A global pandemic is changing higher education faster than anyone would have thought possible just a month ago. Despite the immensity of this challenge, it’s important to remember that we’re all in this together, adapting to extraordinary and unprecedented pressures in real time.
“We collectively are being asked to reinvent the way higher education functions—and we’re doing it right in the middle of a semester,” said Registrar Doug McKenna, host of AACRAO’s For the Record podcast. “It’s complicated work and the number of logistical questions being contemplated across campuses is staggering.”
In response to these immense outside pressures, systemic changes are happening right now in higher education.
"We may never see a return to normalcy in higher education,” McKenna said, “and it remains to be seen whether that will be the positive change many of us have hoped for and hoped to achieve."
It’s possible. McKenna noted, that this crisis will result in positive and necessary changes in higher ed, as happened with Y2K when, in the face of potential catastrophe, institutions had to make major technology investments they wouldn’t have sanctioned in normal times—and which fundamentally changed higher education.
Take good notes and give good advice
“Make no mistake, the next six months will be studied, written about, and looked to as an example for years to come,” McKenna said. It’s extremely important that registrars, as institutional historians and record-keepers, are taking good notes. Document all discussions, decision points and takeaways, McKenna advised, for future registrars and researchers.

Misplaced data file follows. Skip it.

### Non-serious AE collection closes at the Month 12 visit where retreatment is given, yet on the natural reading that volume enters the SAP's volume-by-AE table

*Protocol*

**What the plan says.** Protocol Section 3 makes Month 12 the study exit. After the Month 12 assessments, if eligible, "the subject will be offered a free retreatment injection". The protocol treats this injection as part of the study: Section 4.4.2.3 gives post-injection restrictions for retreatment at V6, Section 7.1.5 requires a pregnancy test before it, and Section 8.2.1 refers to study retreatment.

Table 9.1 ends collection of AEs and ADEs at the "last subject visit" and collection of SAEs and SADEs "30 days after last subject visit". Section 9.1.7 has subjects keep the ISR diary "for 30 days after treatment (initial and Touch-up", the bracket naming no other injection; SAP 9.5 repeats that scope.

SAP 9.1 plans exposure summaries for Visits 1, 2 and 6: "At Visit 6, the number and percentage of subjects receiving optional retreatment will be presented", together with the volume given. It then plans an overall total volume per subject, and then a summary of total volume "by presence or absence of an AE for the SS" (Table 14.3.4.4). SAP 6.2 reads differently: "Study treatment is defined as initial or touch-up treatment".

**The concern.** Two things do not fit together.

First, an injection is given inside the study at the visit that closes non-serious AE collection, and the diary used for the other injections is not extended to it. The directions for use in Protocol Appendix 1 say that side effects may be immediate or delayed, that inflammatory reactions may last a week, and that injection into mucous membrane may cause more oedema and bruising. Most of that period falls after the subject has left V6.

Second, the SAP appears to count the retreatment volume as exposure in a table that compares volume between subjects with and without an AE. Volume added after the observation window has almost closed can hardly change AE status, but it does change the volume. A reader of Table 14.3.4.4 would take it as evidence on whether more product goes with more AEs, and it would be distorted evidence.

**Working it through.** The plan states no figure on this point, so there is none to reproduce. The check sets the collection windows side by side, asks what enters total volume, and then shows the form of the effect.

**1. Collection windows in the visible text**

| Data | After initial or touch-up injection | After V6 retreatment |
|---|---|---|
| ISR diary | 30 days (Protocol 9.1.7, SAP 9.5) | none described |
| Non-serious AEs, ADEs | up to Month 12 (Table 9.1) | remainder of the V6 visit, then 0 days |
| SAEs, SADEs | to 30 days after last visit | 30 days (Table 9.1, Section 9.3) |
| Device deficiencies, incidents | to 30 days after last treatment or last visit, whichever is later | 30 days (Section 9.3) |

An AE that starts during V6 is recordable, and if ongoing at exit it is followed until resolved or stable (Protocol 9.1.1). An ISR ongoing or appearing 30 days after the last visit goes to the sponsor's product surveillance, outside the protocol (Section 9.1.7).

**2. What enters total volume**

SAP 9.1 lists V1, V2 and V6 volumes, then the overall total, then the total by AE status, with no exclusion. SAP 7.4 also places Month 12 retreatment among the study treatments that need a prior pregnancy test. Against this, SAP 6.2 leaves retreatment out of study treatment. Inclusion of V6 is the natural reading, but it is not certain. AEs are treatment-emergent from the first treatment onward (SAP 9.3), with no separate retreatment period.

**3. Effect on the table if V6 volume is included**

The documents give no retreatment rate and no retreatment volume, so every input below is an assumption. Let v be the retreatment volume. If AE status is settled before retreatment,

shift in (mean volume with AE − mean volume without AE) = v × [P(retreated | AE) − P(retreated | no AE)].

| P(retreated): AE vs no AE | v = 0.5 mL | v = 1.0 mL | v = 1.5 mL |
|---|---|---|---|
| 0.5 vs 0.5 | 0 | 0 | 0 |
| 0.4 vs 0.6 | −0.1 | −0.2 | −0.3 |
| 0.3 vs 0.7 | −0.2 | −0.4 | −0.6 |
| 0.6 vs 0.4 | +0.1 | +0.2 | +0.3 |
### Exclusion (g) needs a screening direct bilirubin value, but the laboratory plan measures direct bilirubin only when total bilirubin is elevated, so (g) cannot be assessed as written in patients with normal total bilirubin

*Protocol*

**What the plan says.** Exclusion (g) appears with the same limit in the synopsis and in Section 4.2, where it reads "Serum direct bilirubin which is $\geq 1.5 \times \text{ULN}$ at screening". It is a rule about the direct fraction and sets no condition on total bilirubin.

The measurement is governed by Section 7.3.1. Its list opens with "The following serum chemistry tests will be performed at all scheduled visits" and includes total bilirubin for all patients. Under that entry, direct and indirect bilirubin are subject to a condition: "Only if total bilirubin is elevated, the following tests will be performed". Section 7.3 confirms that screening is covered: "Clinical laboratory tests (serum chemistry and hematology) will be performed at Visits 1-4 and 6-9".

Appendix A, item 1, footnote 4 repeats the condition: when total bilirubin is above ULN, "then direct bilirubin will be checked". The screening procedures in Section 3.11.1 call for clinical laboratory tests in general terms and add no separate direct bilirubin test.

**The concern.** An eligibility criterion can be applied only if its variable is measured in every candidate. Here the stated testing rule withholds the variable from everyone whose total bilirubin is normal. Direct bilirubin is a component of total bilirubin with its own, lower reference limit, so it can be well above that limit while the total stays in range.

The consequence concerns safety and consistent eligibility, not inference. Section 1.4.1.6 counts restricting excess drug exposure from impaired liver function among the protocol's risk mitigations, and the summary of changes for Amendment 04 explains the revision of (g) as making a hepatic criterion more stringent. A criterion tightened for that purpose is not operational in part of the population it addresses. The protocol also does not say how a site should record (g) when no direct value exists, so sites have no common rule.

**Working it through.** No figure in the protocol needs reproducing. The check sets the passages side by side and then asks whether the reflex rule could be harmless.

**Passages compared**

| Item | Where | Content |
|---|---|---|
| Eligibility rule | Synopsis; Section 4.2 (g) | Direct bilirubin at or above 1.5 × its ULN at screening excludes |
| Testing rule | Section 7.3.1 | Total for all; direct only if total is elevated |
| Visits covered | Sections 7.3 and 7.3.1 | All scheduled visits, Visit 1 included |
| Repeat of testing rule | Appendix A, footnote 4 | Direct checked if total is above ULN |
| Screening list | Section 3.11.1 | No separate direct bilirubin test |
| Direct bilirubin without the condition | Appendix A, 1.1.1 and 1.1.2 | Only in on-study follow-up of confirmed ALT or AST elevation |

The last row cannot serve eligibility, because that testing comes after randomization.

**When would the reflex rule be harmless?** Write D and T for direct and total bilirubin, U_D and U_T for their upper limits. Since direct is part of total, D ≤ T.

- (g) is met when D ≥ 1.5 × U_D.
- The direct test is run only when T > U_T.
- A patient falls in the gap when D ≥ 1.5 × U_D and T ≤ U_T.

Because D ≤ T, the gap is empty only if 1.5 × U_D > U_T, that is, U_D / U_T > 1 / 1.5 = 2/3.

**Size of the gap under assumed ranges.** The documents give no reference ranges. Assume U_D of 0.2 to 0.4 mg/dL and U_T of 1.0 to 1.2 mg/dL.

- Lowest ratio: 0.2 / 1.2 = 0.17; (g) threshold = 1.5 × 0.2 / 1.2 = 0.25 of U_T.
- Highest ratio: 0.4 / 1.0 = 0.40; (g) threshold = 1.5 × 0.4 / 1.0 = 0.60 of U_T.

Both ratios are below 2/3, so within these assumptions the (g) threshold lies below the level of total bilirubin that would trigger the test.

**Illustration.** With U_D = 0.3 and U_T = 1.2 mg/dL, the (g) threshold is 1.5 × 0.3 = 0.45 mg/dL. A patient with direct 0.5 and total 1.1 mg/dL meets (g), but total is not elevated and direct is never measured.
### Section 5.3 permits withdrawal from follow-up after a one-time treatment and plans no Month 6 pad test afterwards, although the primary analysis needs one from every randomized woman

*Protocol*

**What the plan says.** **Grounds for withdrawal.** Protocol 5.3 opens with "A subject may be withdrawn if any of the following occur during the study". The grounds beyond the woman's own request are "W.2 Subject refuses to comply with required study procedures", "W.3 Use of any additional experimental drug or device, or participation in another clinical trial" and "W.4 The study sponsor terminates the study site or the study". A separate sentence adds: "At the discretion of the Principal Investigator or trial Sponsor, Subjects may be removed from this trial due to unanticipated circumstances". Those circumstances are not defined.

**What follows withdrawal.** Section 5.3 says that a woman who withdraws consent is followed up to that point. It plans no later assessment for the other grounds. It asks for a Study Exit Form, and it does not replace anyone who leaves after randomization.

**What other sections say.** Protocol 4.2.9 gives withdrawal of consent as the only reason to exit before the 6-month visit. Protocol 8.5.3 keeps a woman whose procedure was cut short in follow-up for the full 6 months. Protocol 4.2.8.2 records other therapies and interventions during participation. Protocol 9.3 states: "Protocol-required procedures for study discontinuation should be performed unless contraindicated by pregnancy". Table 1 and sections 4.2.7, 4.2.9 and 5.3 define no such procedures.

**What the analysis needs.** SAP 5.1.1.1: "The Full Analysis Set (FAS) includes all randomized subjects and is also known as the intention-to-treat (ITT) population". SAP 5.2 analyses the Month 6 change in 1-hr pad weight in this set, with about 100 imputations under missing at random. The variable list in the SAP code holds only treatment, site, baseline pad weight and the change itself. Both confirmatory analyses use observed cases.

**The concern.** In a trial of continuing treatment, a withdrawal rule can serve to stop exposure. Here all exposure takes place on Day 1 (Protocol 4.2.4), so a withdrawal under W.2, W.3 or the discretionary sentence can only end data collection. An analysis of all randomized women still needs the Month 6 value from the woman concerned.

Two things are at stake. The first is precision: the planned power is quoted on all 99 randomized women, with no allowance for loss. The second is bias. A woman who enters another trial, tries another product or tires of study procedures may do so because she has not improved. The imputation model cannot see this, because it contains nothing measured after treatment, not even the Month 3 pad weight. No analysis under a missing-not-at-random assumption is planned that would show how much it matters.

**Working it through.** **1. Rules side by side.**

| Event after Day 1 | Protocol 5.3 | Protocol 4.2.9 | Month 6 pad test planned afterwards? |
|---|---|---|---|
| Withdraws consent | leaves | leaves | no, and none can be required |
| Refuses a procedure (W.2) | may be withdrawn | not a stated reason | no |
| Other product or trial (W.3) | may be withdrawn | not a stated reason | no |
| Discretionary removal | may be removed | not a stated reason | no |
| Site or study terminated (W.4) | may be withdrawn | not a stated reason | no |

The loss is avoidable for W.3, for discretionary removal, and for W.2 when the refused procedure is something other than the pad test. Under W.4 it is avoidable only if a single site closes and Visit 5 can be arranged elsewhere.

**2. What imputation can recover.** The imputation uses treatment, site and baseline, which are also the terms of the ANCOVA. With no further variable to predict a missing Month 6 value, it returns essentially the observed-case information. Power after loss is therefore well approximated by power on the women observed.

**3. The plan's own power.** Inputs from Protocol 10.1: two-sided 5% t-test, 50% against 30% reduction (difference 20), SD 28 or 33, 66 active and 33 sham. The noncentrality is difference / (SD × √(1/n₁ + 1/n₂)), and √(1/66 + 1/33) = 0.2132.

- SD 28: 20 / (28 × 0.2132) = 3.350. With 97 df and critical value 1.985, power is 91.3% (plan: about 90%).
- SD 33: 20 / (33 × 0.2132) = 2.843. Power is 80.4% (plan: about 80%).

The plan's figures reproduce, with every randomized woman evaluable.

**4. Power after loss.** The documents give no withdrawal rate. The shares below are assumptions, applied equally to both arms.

Never has it been clearer that the registrar is at the core of the student experience. That’s why it’s also important for registrars to advise senior leadership about the practical and policy implications of their decisions, McKenna added.
3 situations arising from the pandemic
In the most recent episode of For the Record, McKenna discusses three specific challenge areas in this context, including:
Academic calendar. Extending spring break, moving to online instruction, and more affects the very structure of learning.
Teleworking. Offices are learning when and how to accommodate staff during a time of physical (rather than social) distancing.
Policy exceptions. Grading, transcripts, and more are being affected by changes and closures. Where are policy exceptions appropriate?
Listen now to “COVD-19 Situations,” and also check out the recent episode “Emergency Management and You,” on For the Record.